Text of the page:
Thank You, Jennifer and Jason

It’s August 23, a Friday, and where we live, the kids still have 10 days of summer vacation before they go back to school. I have to say that the kids have had a grand summer. Lots of time off, sleeping late, visits with friends for swimming and parties, soccer for the boy, sleepovers for the girl, golf outings for both, their first trip to Yosemite (before the fires). And a Mom (and Dad!) making it all happen. Paying the bills, driving the car, cheering them on. Good for them.

But a hard season for me.

Tired of being in the house. Tired of being in the car. Tired of being surrounded by bodies. When you’re a mom, any time your children are anywhere within earshot, a measurable portion of your brain is ALWAYS in monitor mode. It’s rather like being on call 24 hours a day, all week, every week.

As a basic introvert (the cool thing to be now if you measure all the attention given us recently), summer for me is one long, slow leak of energy as from a battery. Constant. Relentless. The drips of energy slowly draining the tank.

This is the reason moms count down the days till school starts, the reason moms like this one do a happy dance when the school bus pulls away from the curb on that first day of school.

It’s not that we don’t love our kids or enjoy being with them. Never that. (OK, so maybe when they’re whining or rolling their eyes at us we don’t necessarily LIKE them.) But when they overstep their boundaries, pervert their privileges, and need to be grounded, it’s as much a punishment for the parent as it is for the child. Maybe more so. When your parents said, “This hurts me more than it hurts you,” they were right.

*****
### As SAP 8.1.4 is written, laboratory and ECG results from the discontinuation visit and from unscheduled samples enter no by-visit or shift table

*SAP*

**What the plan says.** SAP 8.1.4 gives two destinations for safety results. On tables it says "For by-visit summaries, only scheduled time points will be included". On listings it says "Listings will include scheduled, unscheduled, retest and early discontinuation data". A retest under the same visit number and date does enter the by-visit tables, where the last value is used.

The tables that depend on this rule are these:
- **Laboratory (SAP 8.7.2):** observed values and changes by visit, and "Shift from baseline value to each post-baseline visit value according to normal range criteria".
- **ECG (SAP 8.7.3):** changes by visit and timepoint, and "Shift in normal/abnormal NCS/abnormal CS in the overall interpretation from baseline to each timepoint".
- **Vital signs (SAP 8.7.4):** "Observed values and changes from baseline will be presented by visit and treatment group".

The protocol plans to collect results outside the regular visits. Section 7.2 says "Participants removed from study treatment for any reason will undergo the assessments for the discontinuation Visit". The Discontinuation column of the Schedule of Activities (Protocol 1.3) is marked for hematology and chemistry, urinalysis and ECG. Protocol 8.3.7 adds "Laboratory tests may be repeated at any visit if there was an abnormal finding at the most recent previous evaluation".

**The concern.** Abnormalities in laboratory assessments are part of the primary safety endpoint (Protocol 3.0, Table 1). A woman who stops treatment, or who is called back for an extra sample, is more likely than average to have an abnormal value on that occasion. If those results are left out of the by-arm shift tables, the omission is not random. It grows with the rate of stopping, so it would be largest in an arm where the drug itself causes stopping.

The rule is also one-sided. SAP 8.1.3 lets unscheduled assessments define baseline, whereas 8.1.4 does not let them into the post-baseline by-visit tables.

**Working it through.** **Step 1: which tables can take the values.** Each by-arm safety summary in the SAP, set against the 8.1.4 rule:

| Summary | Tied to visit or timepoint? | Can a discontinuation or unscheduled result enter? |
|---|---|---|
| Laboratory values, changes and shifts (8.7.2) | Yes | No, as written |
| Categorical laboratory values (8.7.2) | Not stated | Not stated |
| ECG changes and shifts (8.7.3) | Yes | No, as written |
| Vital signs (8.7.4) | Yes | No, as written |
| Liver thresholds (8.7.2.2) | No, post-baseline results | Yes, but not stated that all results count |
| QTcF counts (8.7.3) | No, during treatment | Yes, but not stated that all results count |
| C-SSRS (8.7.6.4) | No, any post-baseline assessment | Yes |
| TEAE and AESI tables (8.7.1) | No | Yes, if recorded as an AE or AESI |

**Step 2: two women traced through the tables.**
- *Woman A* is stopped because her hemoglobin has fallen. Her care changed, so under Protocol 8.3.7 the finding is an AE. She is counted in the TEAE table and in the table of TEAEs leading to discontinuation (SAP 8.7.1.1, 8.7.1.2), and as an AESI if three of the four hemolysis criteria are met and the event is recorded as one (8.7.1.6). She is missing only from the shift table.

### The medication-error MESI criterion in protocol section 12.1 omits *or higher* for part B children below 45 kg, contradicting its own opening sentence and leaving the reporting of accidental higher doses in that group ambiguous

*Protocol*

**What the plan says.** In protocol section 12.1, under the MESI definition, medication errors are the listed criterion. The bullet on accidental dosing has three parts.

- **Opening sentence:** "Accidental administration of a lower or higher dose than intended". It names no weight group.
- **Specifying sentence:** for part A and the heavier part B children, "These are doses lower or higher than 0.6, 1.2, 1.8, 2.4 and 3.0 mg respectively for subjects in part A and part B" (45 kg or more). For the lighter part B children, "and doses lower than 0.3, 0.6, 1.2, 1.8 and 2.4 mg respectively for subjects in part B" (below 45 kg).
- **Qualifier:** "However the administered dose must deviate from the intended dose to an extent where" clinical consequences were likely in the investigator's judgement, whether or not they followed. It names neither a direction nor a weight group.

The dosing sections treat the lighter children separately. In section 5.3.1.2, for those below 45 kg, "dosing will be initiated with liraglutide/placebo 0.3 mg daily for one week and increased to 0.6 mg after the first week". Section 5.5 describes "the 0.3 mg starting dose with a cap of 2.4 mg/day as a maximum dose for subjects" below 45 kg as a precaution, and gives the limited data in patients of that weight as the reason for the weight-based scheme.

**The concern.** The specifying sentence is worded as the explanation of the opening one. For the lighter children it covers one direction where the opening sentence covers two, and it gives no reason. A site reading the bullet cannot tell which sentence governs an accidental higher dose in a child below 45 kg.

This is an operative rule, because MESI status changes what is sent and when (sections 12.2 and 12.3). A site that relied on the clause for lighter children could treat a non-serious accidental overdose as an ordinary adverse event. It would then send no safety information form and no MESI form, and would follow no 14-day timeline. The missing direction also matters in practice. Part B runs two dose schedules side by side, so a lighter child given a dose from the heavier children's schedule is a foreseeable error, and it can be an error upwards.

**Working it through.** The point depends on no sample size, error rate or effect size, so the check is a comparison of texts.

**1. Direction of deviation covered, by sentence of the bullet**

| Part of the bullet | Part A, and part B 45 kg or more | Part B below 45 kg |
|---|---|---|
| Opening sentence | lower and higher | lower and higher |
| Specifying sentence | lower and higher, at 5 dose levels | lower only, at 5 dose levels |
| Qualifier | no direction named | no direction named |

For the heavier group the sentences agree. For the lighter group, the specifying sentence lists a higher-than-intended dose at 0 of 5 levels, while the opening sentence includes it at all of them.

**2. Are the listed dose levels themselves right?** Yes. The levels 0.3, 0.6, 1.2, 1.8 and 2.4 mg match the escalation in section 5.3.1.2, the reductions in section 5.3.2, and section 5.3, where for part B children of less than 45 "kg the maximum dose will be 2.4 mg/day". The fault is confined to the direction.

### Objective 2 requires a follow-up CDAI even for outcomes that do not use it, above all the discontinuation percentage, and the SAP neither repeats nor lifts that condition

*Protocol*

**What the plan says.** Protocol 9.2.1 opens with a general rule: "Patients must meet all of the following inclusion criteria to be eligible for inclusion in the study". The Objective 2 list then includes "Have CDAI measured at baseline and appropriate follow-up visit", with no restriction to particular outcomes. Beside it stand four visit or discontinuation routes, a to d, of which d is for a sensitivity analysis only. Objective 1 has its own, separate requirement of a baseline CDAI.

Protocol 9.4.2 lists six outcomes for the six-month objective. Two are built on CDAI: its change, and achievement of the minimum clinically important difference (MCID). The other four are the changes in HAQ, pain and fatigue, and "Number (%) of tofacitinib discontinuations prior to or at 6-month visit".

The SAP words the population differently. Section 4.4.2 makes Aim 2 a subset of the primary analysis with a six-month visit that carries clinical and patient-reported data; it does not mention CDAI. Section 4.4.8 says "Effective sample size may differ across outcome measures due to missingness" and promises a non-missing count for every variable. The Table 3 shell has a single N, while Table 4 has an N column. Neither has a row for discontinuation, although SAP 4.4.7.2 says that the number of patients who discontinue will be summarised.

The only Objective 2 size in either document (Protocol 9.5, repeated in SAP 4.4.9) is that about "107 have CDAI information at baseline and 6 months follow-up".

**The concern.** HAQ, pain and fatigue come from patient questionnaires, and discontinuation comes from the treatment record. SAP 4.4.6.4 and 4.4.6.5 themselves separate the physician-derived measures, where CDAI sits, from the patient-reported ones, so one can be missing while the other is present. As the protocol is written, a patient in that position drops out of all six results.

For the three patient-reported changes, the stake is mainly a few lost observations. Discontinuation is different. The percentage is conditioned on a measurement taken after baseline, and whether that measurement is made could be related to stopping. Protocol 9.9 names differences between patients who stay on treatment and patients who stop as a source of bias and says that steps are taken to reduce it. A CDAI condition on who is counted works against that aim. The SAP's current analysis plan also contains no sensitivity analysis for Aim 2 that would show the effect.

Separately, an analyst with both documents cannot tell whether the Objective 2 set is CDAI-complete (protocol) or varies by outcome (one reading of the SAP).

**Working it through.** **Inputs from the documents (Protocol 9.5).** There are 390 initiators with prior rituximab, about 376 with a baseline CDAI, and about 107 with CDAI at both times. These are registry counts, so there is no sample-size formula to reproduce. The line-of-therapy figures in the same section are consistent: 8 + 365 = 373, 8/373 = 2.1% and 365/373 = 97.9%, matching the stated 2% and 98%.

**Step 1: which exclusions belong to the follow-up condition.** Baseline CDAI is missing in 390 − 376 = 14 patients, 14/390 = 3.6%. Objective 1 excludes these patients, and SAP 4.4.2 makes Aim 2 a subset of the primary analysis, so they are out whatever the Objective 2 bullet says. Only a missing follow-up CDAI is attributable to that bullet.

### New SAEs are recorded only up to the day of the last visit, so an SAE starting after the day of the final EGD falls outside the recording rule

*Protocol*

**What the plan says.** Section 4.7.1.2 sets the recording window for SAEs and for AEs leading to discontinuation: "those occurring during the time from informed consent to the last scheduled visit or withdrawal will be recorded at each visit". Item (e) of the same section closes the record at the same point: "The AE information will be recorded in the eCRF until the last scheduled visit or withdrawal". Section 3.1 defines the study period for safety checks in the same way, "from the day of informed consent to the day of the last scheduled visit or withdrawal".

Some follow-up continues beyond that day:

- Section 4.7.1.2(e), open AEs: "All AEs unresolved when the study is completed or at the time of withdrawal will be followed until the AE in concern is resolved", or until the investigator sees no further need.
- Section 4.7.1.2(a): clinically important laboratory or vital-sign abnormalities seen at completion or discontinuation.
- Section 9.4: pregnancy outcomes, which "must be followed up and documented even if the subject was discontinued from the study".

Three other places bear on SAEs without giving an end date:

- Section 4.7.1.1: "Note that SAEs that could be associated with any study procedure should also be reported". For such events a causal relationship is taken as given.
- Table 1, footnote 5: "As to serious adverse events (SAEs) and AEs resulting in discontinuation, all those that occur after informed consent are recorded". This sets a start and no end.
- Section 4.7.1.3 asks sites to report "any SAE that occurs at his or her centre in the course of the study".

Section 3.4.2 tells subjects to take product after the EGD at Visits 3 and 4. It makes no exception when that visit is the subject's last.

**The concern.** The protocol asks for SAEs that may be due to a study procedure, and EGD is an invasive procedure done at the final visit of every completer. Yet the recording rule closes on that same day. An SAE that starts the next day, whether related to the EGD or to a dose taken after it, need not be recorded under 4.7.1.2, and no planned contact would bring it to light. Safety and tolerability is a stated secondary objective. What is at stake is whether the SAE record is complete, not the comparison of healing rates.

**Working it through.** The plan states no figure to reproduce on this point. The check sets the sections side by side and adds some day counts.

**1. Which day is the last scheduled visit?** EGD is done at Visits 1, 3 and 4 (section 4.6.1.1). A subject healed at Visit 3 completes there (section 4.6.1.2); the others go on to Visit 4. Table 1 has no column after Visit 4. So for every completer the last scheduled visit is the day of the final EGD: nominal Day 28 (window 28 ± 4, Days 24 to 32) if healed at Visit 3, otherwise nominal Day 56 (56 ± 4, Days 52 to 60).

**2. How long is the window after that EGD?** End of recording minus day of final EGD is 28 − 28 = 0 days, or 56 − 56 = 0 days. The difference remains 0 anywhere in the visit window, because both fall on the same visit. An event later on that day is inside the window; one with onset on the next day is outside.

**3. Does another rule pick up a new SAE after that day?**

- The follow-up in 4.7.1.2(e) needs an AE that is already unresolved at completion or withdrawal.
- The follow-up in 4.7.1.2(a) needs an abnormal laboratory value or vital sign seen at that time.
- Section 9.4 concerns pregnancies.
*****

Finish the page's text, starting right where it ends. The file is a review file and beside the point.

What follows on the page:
It’s tough to balance the daughter pulling away to spend more time with friends and the ongoing thrill of the first boyfriend and the son seduced too often by the ubiquitous screens – TV, computer, and any other flat surface with moving images, especially animated ones. (Some day, Bill Gates and the ghost of Steve Jobs will have to answer for creating a nation of zombies.)

So it’s no wonder some parents prefer going to work somewhere else. If co-workers roll their eyes or whine, you at least know you aren’t responsible for their bad behavior. You can chalk it up to their own bad parenting. (I’m convinced that we’d never have gone to war in Iraq if Saddam Hussein weren’t the victim of bad parenting.)

But it’s not just the kids that siphon off strength. It’s the additive effects of worrying about elderly parents far away, changes in job responsibilities, the dripping showerhead needing repair, and the dog commanding as much attention as possible to make up for all that was denied him last school year.

So on this Friday afternoon, when I’m so mentally tired I can’t string two sentences together coherently, the best I can do is slip into that space of escape known as the local movie theater. “We’re the Millers” won out over “The Butler” because I just didn’t want to think about class, race, and power structures, the things that go on in secret in the halls of power, even if the story involves the ubiquitous Oprah. Enough of mental gymnastics.  I’ll leave those to my academic colleagues for now.

I wasn’t expecting much from “We’re the Millers.” Apparently, few others were either. There were only three of us in the theater this afternoon. The move presents a conventional story – a group of down-on-their-luck people who learn to become a loving family. Lots of plot twists, R-rated language (and gestures), and the seductive stripper scene where Jennifer Aniston proves she still has it. Not Oscar-worthy (despite the coy look Jennifer and Jason Sudeikis give the camera after a remark about the dual roles they play in the movie), but very clever, worth the price of a matinee. I laughed at the scenes and admired the finesse of the actors. As their story unraveled on the screen, so too did my dark mood, and that too was worth the price of admission.